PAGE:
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U.S. Department of Health and Human Services

Guiding Principles

The Framework has six overarching principals:

Six Guiding Principles Infographic

  1. Improve operational readiness for all hazards: ASPR must constantly strive to enhance the operational readiness of its response teams, materiel, information systems, and personnel so that they are ready to execute public health and medical missions in response to a wide variety of man-made and naturally occurring threats and hazards. Headquarters and field elements must be appropriately trained, qualified, and rehearsed to established readiness standards in order to meet demands of varying scope, complexity, and consequences.

  2. Empower operational decisions in the field: Incidents are managed most efficiently and effectively at the organizational level closest to the impacted area using established concepts and procedures codified in NIMS/ICS doctrine.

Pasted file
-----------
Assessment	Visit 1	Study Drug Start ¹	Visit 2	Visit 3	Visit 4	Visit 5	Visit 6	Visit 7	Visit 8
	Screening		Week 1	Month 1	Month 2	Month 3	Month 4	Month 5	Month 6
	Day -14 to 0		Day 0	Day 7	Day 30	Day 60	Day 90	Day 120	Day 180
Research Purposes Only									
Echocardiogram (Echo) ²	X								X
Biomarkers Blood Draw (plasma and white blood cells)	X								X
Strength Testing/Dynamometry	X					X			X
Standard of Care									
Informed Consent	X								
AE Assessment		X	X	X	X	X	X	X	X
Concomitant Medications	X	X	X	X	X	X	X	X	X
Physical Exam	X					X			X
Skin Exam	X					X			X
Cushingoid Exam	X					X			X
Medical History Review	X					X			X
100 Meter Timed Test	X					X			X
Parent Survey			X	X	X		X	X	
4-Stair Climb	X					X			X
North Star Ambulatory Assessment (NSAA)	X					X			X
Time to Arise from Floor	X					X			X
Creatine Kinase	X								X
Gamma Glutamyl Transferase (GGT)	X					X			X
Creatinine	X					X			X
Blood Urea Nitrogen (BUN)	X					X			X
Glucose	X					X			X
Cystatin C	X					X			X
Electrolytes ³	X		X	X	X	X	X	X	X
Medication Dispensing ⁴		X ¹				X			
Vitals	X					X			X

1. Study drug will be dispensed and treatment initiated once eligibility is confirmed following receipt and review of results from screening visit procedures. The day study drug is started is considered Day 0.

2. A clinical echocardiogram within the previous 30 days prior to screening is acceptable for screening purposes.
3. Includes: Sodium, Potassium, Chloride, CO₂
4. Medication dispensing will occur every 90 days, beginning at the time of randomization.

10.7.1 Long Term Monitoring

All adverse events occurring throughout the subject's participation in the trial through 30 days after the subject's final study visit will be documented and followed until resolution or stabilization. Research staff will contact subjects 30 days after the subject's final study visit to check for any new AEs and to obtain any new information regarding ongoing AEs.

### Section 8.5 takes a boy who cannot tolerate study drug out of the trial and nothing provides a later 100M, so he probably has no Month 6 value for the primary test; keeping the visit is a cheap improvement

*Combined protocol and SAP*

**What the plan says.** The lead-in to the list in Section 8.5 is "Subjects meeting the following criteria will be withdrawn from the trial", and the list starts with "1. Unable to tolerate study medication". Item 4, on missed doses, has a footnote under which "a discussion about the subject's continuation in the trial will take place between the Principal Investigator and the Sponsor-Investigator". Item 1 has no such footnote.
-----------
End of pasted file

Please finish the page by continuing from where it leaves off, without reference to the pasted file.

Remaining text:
3. Provide incident support and communication coordination from the Secretary’s Operation Center: HHS and ASPR headquarters elements, including the Secretary’s Operations Center (SOC), perform incident support activities and provide strategic situational awareness to the Department’s senior leadership and other U.S. Government leadership, as directed.

  4. Encourage a collaborative culture: The ASPR organization must embrace a collaborative culture that promotes integration across all of ASPR, all of HHS, and with key interagency, intergovernmental, and private-sector partners.

  5. Ensure interoperability and integration with existing standards: The ASPR organization’s approach to emergent threats and incidents must be scalable, flexible, and adaptable. It must also be compatible with the NIMS, the National Response Framework, and other core aspects of the National Preparedness System. Alignment with these national standards and proven principles, in a way that is tailored to meet HHS mission needs, is essential to ensure that ASPR efforts are right-sized, fully integrated, and interoperable with those of various diverse federal, state, local, territorial, and tribal agencies and non-governmental partners.

  6. Institutionalized accountability and continuous improvement: All ASPR personnel must be accountable for their actions and remain committed to organizational learning and continuous improvement.

About the Incident Response Framework

  • This page last reviewed: December 05, 2019